FinLit Newsletter 10-13-2023

CPI slightly hotter than expected

Earlier this week we said it’s a big week for inflation and prices, and we looked at the Wednesday PPI which came in hotter than expected. Yesterday, the CPI also came in hotter than expected, slightly, at 3.7% vs. 3.6%. Now, that 0.1% may not sound like a lot, but remember, this measure is 3.7% higher than October 2022, which was 8.2% higher than October 2021, which was 5.4% higher than October 2020. So these increases are compounding the longer that inflation stays around. This is the danger of persistent, sticky inflation – price increases now are all on top of prior year price increases.

Here is the CPI over the last 10 years. Similarly to PPI, it’s come down, but the most recent readings also show that it’s not coming down consistently and in a straight line, with a bump back up over the last few months.


And although 3.7% seems far improved from the highs of 9.1%, it’s still 85% higher than the Fed long term target of 2.0%.

The market reaction was negative, but all things considered, fairly muted. Perhaps investors thought inflation data was “close enough”, or maybe the focus was elsewhere like instability in the Middle East, or maybe the market is reaching complacency with regard to the data and waiting for some other economic shoe to drop, like the labor or credit markets.

Bond auction moves the markets

What really moved the markets this week was the bond auction yesterday. As we said earlier in the week – watch the bond markets. Even if you’re not a “bond person”, start watching them and over time you’ll become more familiar.

The US government regularly issues bonds to finance its perpetual budget deficits, pay interest on outstanding debt, and other things. In normal times, this is a boring and unremarkable process, as government bonds are issued of various maturities, institutions and other governments scoop them up because they need safe places to park their money, and that’s it. We’ve grown accustomed to an infinite global demand for US debt, so that’s how the US has been running its fiscal situation. For a long time, the US economy was growing at such a pace where the debt situation didn’t really matter, because the expectation was that the economy would simply grow over time, we’d make more “stuff” next year, and use that increased production to pay our interest on debt.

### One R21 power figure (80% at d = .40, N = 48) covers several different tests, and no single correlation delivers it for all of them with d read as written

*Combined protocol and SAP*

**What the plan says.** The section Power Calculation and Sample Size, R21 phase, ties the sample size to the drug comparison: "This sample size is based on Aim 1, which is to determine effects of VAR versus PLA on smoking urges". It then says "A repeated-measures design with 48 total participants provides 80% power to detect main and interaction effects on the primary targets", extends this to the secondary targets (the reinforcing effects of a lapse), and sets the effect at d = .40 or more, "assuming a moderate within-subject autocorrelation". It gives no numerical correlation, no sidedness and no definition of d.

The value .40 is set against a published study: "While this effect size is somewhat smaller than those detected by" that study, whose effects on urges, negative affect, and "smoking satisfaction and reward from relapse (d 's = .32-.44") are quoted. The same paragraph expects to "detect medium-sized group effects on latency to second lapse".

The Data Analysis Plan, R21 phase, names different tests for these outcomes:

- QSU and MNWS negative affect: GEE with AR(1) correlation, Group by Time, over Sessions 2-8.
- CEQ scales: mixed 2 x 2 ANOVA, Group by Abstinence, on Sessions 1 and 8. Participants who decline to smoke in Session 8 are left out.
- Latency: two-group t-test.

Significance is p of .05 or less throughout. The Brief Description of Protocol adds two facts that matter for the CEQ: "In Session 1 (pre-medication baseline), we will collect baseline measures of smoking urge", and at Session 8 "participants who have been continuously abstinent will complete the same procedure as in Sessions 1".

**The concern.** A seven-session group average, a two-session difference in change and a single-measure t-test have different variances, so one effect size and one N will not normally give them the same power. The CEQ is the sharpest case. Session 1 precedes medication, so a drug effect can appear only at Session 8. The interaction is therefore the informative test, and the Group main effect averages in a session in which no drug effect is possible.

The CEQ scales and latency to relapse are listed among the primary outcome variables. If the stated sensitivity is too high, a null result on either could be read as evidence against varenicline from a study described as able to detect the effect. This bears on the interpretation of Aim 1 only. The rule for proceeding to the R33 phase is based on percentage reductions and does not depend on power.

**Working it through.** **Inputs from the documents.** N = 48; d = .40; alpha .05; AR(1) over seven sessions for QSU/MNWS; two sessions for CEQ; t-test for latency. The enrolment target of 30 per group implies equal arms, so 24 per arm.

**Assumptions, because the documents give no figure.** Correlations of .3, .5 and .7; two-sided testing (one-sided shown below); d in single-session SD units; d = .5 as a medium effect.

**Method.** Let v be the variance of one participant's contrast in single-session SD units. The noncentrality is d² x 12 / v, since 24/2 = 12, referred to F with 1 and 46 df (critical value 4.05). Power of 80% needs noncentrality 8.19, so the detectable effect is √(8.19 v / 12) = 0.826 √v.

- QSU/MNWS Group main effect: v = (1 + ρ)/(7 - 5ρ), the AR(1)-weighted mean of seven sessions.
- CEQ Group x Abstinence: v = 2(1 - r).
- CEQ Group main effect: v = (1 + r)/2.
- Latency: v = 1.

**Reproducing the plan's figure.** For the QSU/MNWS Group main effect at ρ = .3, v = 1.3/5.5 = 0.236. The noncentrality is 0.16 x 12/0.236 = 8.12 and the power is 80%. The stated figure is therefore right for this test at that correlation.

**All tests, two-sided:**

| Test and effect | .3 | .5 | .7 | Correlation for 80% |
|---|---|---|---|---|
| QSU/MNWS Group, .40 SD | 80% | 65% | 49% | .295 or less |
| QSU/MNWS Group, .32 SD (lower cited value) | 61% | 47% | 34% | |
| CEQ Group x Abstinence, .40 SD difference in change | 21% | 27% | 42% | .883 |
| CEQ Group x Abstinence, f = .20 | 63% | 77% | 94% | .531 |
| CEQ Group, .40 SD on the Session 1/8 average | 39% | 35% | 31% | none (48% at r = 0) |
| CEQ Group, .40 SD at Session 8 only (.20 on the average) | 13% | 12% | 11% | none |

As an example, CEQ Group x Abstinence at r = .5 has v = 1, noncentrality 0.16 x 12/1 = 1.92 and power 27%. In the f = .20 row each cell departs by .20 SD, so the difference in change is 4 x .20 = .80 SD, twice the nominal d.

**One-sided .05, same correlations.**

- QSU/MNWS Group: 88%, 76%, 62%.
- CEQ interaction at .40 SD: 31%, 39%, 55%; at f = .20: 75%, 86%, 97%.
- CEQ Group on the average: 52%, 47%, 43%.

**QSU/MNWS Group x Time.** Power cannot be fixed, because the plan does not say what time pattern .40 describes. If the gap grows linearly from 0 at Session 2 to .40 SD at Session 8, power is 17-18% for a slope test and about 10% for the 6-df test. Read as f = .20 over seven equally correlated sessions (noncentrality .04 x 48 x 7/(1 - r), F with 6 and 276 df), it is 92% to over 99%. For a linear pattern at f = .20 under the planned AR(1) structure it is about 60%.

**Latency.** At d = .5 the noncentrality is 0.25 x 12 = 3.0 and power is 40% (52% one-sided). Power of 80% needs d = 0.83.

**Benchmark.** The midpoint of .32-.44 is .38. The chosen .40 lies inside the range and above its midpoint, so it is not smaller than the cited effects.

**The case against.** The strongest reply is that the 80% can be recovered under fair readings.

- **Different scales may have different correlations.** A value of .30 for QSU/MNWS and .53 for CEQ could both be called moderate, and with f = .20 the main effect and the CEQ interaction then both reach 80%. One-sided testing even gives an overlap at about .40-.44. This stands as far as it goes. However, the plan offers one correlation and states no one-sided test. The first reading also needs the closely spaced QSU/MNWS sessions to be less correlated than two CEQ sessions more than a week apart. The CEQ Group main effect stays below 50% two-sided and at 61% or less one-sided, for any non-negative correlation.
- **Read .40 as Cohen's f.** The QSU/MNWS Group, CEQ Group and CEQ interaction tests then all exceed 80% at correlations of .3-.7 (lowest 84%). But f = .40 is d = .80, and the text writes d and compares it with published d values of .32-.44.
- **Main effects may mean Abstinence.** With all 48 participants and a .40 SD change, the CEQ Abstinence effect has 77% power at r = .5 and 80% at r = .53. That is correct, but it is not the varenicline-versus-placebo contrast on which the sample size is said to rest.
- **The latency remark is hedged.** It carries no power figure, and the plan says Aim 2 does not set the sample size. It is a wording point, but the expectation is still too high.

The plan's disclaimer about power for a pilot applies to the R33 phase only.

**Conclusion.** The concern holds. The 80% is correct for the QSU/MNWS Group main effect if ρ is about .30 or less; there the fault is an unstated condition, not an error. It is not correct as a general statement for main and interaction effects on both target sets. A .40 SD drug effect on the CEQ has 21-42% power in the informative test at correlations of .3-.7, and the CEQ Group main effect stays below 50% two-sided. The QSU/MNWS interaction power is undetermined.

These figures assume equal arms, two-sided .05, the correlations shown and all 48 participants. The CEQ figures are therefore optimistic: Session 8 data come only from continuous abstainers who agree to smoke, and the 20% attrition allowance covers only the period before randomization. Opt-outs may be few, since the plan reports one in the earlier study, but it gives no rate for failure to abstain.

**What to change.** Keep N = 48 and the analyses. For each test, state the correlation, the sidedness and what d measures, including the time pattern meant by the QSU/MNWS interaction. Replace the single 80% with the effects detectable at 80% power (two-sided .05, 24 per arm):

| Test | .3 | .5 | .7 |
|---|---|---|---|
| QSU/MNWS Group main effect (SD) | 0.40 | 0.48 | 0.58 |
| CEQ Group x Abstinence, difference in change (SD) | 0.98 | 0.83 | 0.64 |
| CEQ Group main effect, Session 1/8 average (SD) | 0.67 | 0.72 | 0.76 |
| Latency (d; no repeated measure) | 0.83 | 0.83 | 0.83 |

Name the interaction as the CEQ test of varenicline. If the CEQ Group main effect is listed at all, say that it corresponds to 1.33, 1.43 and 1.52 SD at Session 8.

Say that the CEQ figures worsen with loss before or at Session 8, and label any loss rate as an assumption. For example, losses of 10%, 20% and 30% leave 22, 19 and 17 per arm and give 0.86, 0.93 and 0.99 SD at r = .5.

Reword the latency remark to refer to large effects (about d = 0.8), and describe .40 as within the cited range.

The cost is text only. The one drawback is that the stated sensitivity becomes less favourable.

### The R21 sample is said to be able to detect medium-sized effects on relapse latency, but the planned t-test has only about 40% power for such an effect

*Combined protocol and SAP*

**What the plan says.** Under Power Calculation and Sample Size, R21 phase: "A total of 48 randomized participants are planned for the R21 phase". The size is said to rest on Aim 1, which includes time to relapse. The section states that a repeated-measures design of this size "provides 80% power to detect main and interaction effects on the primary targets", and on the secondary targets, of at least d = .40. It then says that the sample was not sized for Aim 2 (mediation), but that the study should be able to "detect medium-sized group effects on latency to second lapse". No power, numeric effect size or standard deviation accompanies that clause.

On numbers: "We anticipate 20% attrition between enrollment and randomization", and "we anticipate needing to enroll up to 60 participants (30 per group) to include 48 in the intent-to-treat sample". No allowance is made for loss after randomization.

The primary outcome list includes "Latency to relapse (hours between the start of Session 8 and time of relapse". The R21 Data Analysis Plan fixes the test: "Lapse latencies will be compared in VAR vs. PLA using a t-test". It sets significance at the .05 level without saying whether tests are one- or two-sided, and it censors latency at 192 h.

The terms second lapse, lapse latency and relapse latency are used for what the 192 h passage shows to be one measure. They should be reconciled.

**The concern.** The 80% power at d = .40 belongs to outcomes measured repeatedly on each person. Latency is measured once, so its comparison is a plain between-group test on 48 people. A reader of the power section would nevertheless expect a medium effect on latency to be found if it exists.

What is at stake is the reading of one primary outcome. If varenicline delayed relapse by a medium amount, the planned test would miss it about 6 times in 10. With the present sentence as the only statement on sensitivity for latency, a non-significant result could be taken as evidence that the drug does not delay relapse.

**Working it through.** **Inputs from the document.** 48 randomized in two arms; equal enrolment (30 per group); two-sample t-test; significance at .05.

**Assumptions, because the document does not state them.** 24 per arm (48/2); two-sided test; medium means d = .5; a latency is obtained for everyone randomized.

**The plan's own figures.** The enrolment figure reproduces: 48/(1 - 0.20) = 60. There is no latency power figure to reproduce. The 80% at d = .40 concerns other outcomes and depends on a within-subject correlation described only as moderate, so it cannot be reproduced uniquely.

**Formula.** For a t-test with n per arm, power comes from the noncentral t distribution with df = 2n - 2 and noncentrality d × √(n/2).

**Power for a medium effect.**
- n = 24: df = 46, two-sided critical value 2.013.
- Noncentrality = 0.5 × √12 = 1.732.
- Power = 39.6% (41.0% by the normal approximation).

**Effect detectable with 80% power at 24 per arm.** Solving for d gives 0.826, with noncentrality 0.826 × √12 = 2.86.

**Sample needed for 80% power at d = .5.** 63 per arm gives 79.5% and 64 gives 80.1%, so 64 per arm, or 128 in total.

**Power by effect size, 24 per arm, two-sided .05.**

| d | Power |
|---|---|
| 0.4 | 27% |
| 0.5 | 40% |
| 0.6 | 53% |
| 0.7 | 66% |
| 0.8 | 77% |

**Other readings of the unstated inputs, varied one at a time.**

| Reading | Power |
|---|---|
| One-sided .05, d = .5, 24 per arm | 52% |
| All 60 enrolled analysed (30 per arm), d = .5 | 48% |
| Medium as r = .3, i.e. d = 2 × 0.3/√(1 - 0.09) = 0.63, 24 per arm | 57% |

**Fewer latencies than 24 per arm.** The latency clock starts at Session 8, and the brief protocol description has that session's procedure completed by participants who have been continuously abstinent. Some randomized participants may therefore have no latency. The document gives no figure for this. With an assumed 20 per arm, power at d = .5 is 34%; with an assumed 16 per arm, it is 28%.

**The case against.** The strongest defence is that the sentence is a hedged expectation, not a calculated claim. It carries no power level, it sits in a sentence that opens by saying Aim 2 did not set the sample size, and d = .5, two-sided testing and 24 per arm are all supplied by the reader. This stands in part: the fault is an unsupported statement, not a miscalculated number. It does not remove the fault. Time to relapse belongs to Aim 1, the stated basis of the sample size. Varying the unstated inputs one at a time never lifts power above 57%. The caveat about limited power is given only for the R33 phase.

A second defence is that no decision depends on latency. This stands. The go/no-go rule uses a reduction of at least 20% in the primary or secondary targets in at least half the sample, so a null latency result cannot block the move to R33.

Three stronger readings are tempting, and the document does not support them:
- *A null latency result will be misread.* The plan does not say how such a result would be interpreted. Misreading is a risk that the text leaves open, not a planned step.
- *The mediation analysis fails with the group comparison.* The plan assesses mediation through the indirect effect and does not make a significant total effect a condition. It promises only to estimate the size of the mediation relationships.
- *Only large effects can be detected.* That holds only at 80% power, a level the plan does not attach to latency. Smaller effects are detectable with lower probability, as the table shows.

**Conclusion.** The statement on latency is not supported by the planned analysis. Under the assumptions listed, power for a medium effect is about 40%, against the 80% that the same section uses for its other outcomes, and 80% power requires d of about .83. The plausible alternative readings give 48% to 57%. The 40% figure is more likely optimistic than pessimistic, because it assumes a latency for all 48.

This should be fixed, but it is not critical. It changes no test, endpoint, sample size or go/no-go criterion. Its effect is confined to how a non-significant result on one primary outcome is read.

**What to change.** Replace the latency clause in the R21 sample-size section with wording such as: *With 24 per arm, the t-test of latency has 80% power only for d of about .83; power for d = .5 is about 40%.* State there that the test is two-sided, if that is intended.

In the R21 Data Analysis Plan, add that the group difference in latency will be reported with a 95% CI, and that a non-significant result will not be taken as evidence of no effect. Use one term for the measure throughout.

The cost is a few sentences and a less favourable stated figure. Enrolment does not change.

Now, with growth projections for the next few years slowing rapidly, but government debt still ever-increasing, more and more economists are pointing out that this is an unsustainable trajectory, with a recent report saying that interest on debt will be the single biggest expense of the government by 2050. Bigger than social security expense.

And as a sign that we cannot simply issue more debt in perpetuity, yesterday at the 30-year bond auction for treasuries, demand was far weaker than expected, prompting yields to go up, and making more people aware that it is not a guarantee that the US can simply issue as much debt as it wants or needs at any time. For traders, this was the significant market drop seen at 1pm yesterday, and supports our comments earlier that the bond markets will drive the equity markets in this current environment, not the other way around. Because remember, US treasuries provide the risk free rate, which other assets like stocks are priced on. If treasury yields go up, which they will if demand is weak, then the cost of financing across the board goes up, driving down asset prices like stock prices, since US-based companies (including global companies that use the US capital markets for capital) will now have to pay more to finance their operations.  

Government bond auctions are extremely esoteric stuff, but for those interested, here’s what the release looks like and why the market responded. $20bn of 30-yr bonds were issued, with 18% of them needing to be bought up by dealer banks, “unwanted” by investors (circled number in screenshot). With low demand, those bonds were bid lower aka yielding higher. As an aside, dealer banks are obligated to take bonds at auction as part of their role as a dealer bank, that’s how our Federal banking system works.

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